Studies have shown that external biological stimulation can change microbial community composition, increase the number of beneficial bacteria in soil, reduce plant disease incidence, or induce plant resistance, thus improving crop quality and yield. For example, when Arabidopsis is infected by pathogens, it can adjust the microbial community in its rhizosphere and specifically recruit certain beneficial microorganisms with disease resistance and growth promotion effects so that its offspring can survive in the same soil and exhibit enhanced plant resistance (Berendsen et al., 2018). The application of bottom-up SMCs involves using high-throughput sequencing and bioinformatics to predict metabolic networks and the relationships between microorganisms and plants. By combining this technique with strain separation and culture technology, the core microbiome can be constructed according to the main composition, phylogeny, sustainability and coherence of the microbial population. Currently, there are two main strategies for synthesizing microbial communities from the bottom up. Liu et al. (2019) proposed an SMC workflow, but this workflow mainly describes microbial cultivation by high-throughput methods and microbial identification and does not provide a detailed introduction on how to screen and combine microorganisms (Liu et al., 2019). The SMC strategy provided by Qin et al. (2016) is based on the use of high-throughput sequencing analysis to study community structure. By methods such as Venn diagram and network analyses, the core microbiome can be predicted based on the main components, composition, phylogeny, continuity, and coherence of the microbial community. At the same time, by extensive cultivation and inoculation tests, we can identify beneficial strains or flora that determine the phenotype and then combine beneficial microorganisms with different functions and synergistic effects to synthesize the microbial community (Qin et al., 2016). The plant immune system can not only resist plant pathogenic microorganisms but also tolerate beneficial microorganisms. Beneficial microorganisms can coexist with plants. The mechanisms of induced plant immunity can be divided into microbiota-mediated immunity (MMI) and direct microbial competition (DMC). MMI occurs when beneficial microorganisms induce disease resistance in plants. In contrast, DMC occurs when beneficial microorganisms directly develop resistance to plant pathogenic microorganisms. Vannier proposed a strategy for synthesizing microbial communities based on MMI and/or DMC, hoping to promote plant disease resistance and fill the gap in the design of SMCs (SynComs) with plant protective functions (Vannier et al., 2019). The methods provided by Vannier et al. (2019) and Qin et al. (2016) have many similarities, whereas the design–build–test–learn (DSTL)strategy proposed by Lawson is very different (Lawson et al., 2019). The DSTL strategy uses in situ transgenic technology and CRISPR-Cas9 to induce precise biofilm formation and manipulate the metabolic network of in situ microorganisms, effectively combining self-assembly and synthetic microbiota, and includes top-down and bottom-up design processes, microbial community synthesis and self-assembly construction methods, and emerging tools for analyzing microbiome functions. Top-down SMCs can deepen the understanding of plant immune systems and the mechanisms underlying plant recruitment of beneficial microbes. For example, Illumina MiSeq sequencing of the 16S rRNA gene and the 18S rRNA gene and metagenetic sequencing were used to comprehensively analyze the whole-rhizosphere microbiome, including bacteria, fungi and protozoa, as well as the metabolic genes related to microbial functions (Xiong et al., 2020). Zhu et al. (2020) used metagenomic analysis to identify microbial communities and functional genes related to the degradation of di-(2-ethylhexyl) phthalate in soil (Zhu et al., 2020). The response of microbial communities in tropical soils to the release of phosphorus was revealed by metagenomics, enzyme functional analysis and macrotranscriptomics (Johnston et al., 2019). Macrogenomic guidance analysis and network analysis were used to identify specific groups and functions in order to design microbial groups and obtain specific microbe-driven plant phenotypes (Carrión et al., 2019). Specific bacterial groups with increased salt tolerance were identified, which can be used as biological indicators of high salt tolerance by using multiple mathematical models, such as logistic models, double logistic models and high-throughput models (Rath et al., 2019). A change in resource stoichiometry was found to change the resistance of the community to invasion by having a disproportionate impact on the growth of species (Tianjie et al., 2018). Thus far, we have little understanding of the mechanisms of microbial community action, making it impossible to accurately synthesize microbial communities from top to bottom. For example, metagenomics and network analysis revealed that fungal infections in plant roots are enriched in Chitinophagaceae and Flavobacteriaceae, as well as chitinase genes, nonribosomal peptide synthetases (NRPSs) and various unknown biosynthetic gene clusters of polyketide synthases (PKSs). Strain-specific synthetic chitin-producing and flavobacterial flora can continuously inhibit fungal root disease. Site-directed mutagenesis showed that the previously unidentified NRPS-PKS gene cluster in Flavobacterium is essential for disease suppression by the endophyte flora (Carrión et al., 2019). Meanwhile, the rhizosphere microorganisms of a disease-resistant tomato variety (7996) and a susceptible variety (Moneymaker) were different according to 16S and metagenomic sequencing methods. A rhizosphere microbial exchange experiment verified that the soil of disease-resistant varieties can alleviate disease symptoms in susceptible varieties. A new genome of Flavobacterium TRG1 was reassembled by analyzing metagenomic data, which revealed that this strain has a greater abundance among disease-resistant varieties than among susceptible varieties. Through verification, it was found that a strain of TRM1 could indeed relieve disease symptoms in susceptible plants (Kwak et al., 2018). Bodenhausen et al. (2014) established a complex synthetic microflora composed of seven strains representing the most abundant phylum in the leaf layer. This microflora was used to study how the composition of the Arabidopsis interleaflet microbial community changes with changes in Arabidopsis genotype (Bodenhausen et al., 2014). Principal component analysis (PCA) and high-throughput analysis were used to prove that after infection with the downy mildew pathogen, the Arabidopsis foliar defense system was activated, and three bacteria were specifically enriched in the rhizosphere. The three beneficial bacteria were subsequently isolated and found to synergistically promote biofilm formation under experimental conditions (Berendsen et al., 2018). Through traditional microbial isolation culture technology, in situ culture, and loss cytometry, a large number of microbial resources can be obtained (Berdy et al., 2017; Lagier et al., 2018; Kuete Yimagou et al., 2019; Dance, 2020). The relationships between plant phenotypes and beneficial microbes as well as the assembly mechanisms of the beneficial microbial community under different selection pressures, such as those related to temperature, nutrition, and the number of plant pathogenic microbes, can be understood by applying metagenomics methods and controlled experiments. Second, high-performance liquid chromatography and other technologies can be used to analyze the relationships between plant root secretion metabolites and beneficial microbial communities under different selection pressures and the influence of plant root secretion metabolites on the mechanism driving beneficial microbial community composition (Sasse et al., 2017; Hu et al., 2020; Liu et al., 2020). By introducing beneficial microbes that can perform stable ecological functions into crops under different selection pressures, such as disease-resistant beneficial microorganisms, not only can a number of beneficial microorganisms survive and perform ecological functions in the field but also the root secretion of beneficial microorganisms can more effectively perform ecological functions in the field and ensure the survival of beneficial microorganisms. Although the cost of sequencing is high, other prevention and treatment techniques have many shortcomings. However, direct inoculation with traditional microbial functional preparations may lead to problems such as unstable effects. Although molecular technology is very expensive, sequencing methods provide an understanding of microbial communities. Moreover, traditional culture techniques, in situ culture and flow cytometry culture of microorganisms have greatly expanded the scope of our cultivable microorganisms. On the basis of this understanding, combining microorganismal isolation and culture technology to synthesize microbial communities can provide useful insights for modern agriculture. Thus, SMCs are currently being studied and can overcome the problems associated with microbial preparations, such as instability and unsatisfactory effects in field tests. SMCs can elucidate the mechanisms underlying coevolution between plants and root beneficial microbes and provide new ideas for the development of microbial inoculants.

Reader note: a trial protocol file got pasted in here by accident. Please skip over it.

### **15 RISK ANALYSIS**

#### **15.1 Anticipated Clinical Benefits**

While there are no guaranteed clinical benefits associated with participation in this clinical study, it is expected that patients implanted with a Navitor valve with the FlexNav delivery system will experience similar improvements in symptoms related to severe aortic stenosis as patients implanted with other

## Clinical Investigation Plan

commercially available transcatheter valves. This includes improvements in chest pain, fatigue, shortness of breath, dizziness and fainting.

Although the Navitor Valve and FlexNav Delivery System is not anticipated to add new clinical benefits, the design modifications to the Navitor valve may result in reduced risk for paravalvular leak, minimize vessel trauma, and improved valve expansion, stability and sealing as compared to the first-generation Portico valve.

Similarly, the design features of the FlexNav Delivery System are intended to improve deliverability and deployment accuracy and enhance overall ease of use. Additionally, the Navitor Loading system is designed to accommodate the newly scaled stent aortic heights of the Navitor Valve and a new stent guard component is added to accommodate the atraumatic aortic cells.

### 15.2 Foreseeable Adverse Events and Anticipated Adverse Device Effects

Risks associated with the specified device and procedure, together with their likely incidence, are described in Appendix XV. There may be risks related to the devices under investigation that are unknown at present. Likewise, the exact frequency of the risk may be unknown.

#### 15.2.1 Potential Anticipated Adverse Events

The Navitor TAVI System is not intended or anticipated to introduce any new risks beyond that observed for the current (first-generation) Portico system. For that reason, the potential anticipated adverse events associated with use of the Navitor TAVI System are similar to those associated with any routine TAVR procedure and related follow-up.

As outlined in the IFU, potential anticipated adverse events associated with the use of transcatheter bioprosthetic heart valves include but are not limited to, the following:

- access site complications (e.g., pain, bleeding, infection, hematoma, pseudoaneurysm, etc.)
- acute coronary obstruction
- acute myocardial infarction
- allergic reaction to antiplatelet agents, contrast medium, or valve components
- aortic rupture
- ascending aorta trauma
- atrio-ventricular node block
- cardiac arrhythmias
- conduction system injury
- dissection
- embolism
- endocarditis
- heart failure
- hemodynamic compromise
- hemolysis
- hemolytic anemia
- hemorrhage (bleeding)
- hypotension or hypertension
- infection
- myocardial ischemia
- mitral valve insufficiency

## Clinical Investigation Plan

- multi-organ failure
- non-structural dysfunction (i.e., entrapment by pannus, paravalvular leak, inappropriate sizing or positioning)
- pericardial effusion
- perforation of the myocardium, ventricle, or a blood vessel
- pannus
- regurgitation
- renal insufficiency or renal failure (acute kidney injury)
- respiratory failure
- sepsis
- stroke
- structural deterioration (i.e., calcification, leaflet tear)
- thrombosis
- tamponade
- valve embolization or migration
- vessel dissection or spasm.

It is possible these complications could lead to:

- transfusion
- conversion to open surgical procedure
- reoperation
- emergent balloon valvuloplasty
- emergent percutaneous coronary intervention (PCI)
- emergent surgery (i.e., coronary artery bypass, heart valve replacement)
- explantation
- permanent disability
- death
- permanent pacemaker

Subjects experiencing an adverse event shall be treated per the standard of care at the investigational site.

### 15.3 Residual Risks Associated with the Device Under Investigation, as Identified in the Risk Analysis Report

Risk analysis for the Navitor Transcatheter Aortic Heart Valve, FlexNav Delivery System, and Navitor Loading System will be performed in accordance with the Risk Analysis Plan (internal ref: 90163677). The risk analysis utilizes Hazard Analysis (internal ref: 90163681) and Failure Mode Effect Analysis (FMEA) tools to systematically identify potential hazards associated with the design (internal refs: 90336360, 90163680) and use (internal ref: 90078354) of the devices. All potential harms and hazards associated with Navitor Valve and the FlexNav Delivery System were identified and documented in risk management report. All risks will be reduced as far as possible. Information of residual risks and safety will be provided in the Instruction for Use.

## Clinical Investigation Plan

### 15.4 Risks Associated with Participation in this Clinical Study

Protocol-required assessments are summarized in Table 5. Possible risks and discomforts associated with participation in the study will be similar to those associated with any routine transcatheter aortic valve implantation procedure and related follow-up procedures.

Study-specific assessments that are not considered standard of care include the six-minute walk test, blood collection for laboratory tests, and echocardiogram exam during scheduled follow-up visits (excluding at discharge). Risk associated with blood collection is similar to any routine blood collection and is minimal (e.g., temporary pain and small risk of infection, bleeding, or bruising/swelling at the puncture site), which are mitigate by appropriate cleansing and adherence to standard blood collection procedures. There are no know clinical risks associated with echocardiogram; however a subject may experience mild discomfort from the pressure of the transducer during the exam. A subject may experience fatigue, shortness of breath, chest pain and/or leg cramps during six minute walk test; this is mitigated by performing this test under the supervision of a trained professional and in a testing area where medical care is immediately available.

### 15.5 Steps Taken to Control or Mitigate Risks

Although traditional microbial technology has been used to screen many excellent beneficial microorganisms and microbial metabolites for plant growth, it has many limitations, such as not considering the composition, abundance, and status of beneficial microorganisms in the microbial community and the impact of the entire gene expression profile. Moreover, traditional microbial technology has many complex steps, and only a limited number of plant pathogens can be identified when identifying beneficial and harmful microorganisms. In turn, high-throughput methods, such as metagenomics, can greatly overcome the deficiencies of traditional microbial technology. First, high-throughput technology can quantitatively assess community composition and abundance, the entire genome profile, gene expression profiles at the transcript or proteome level, in situ metabolites, and spatial information at various scales. Second, high-throughput technologies such as metagenomics can greatly complement traditional microbial technology in the detection of microorganisms and expand these detection capabilities. High-throughput technology can be employed to identify uncultivable microorganisms. Third, synthetic plant microbial communities customized with high-throughput methods can address problems commonly faced with microbial fertilizers, such as the mutability of functional strains and a better understanding of the relationship between microbial communities and plants. CRISPR-Cas9 gene editing technology can also be used to genetically modify the synthetic microbial community in order to study the relationships between different gene clusters and plant phenotype. In short, the use of high-throughput technology to synthesize microbial communities for use in plant production represents a new method of developing microbial preparations. This method can provide excellent microbial strains to support modern agricultural production.
XD and JD designed and wrote the manuscript. YL, ZY, HW, and XZ provided suggestions on the writing of the manuscript. All authors contributed to the article and approved the submitted version.
This work was supported by the National Natural Science Foundation (31872925), Shandong Province Key Research and Development Plan (2019JZZY020608, 2019GNC106152), Natural Science Outstanding Youth Fund of Shandong Province (JQ201807), and Science and Technology Support Plan for Youth Innovation of Colleges and Universities of Shandong Province (2019KJF023).
Conflict of Interest
HW and XZ are employed by Shandong Pengbo Biotechnology Co., Ltd.
The remaining authors declare that the research was conducted in the absence of any commercial or financial relationships that could be construed as a potential conflict of interest.
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Keywords: highthroughput, plant pathogen, plant–microorganism relationship, synthetic microbial community, sustainable agriculture
Citation: Du J, Li Y, Yin Z, Wang H, Zhang X and Ding X (2020) High-Throughput Customization of Plant Microbiomes for Sustainable Agriculture. Front. Plant Sci. 11:569742. doi: 10.3389/fpls.2020.569742
Received: 05 June 2020; Accepted: 18 August 2020;
Published: 08 September 2020.
Edited by:Holger Heuer, Julius Kühn-Institut, Germany
Reviewed by:Siu Mui Tsai, University of São Paulo, Brazil
Olivera Topalovic, Aarhus University, Denmark
Copyright © 2020 Du, Li, Yin, Wang, Zhang and Ding. This is an open-access article distributed under the terms of the Creative Commons Attribution License (CC BY). The use, distribution or reproduction in other forums is permitted, provided the original author(s) and the copyright owner(s) are credited and that the original publication in this journal is cited, in accordance with accepted academic practice. No use, distribution or reproduction is permitted which does not comply with these terms.
*Correspondence: Xinhua Ding, firstname.lastname@example.org